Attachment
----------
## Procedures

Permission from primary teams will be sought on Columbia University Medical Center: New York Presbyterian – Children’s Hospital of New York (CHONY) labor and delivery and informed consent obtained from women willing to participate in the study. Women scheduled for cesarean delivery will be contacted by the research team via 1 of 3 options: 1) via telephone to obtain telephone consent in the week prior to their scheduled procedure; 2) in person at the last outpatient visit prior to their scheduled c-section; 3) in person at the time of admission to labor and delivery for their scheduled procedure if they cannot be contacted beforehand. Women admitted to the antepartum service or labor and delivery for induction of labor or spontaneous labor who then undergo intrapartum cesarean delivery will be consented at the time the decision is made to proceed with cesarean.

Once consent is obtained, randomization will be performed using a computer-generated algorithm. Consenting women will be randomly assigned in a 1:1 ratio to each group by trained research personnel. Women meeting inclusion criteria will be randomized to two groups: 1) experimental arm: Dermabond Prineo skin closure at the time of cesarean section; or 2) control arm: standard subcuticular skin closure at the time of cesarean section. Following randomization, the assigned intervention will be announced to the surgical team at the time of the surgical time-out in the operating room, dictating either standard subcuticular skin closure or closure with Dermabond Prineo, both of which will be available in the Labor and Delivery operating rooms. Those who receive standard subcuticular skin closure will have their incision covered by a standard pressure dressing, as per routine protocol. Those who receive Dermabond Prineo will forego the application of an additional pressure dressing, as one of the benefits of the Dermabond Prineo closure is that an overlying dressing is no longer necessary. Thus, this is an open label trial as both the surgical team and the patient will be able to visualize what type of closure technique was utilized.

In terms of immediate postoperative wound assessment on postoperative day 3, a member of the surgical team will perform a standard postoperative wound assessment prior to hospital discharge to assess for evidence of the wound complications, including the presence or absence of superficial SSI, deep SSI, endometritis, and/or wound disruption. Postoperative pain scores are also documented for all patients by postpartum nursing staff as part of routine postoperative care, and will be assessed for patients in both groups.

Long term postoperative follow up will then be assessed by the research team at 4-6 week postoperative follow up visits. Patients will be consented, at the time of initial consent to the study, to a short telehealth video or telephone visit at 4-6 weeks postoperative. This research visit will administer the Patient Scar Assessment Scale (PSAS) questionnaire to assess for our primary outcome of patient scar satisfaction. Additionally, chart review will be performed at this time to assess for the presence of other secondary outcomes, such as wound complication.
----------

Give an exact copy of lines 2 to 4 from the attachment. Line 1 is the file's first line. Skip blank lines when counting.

Permission from primary teams will be sought on Columbia University Medical Center: New York Presbyterian – Children’s Hospital of New York (CHONY) labor and delivery and informed consent obtained from women willing to participate in the study. Women scheduled for cesarean delivery will be contacted by the research team via 1 of 3 options: 1) via telephone to obtain telephone consent in the week prior to their scheduled procedure; 2) in person at the last outpatient visit prior to their scheduled c-section; 3) in person at the time of admission to labor and delivery for their scheduled procedure if they cannot be contacted beforehand. Women admitted to the antepartum service or labor and delivery for induction of labor or spontaneous labor who then undergo intrapartum cesarean delivery will be consented at the time the decision is made to proceed with cesarean.

Once consent is obtained, randomization will be performed using a computer-generated algorithm. Consenting women will be randomly assigned in a 1:1 ratio to each group by trained research personnel. Women meeting inclusion criteria will be randomized to two groups: 1) experimental arm: Dermabond Prineo skin closure at the time of cesarean section; or 2) control arm: standard subcuticular skin closure at the time of cesarean section. Following randomization, the assigned intervention will be announced to the surgical team at the time of the surgical time-out in the operating room, dictating either standard subcuticular skin closure or closure with Dermabond Prineo, both of which will be available in the Labor and Delivery operating rooms. Those who receive standard subcuticular skin closure will have their incision covered by a standard pressure dressing, as per routine protocol. Those who receive Dermabond Prineo will forego the application of an additional pressure dressing, as one of the benefits of the Dermabond Prineo closure is that an overlying dressing is no longer necessary. Thus, this is an open label trial as both the surgical team and the patient will be able to visualize what type of closure technique was utilized.

In terms of immediate postoperative wound assessment on postoperative day 3, a member of the surgical team will perform a standard postoperative wound assessment prior to hospital discharge to assess for evidence of the wound complications, including the presence or absence of superficial SSI, deep SSI, endometritis, and/or wound disruption. Postoperative pain scores are also documented for all patients by postpartum nursing staff as part of routine postoperative care, and will be assessed for patients in both groups.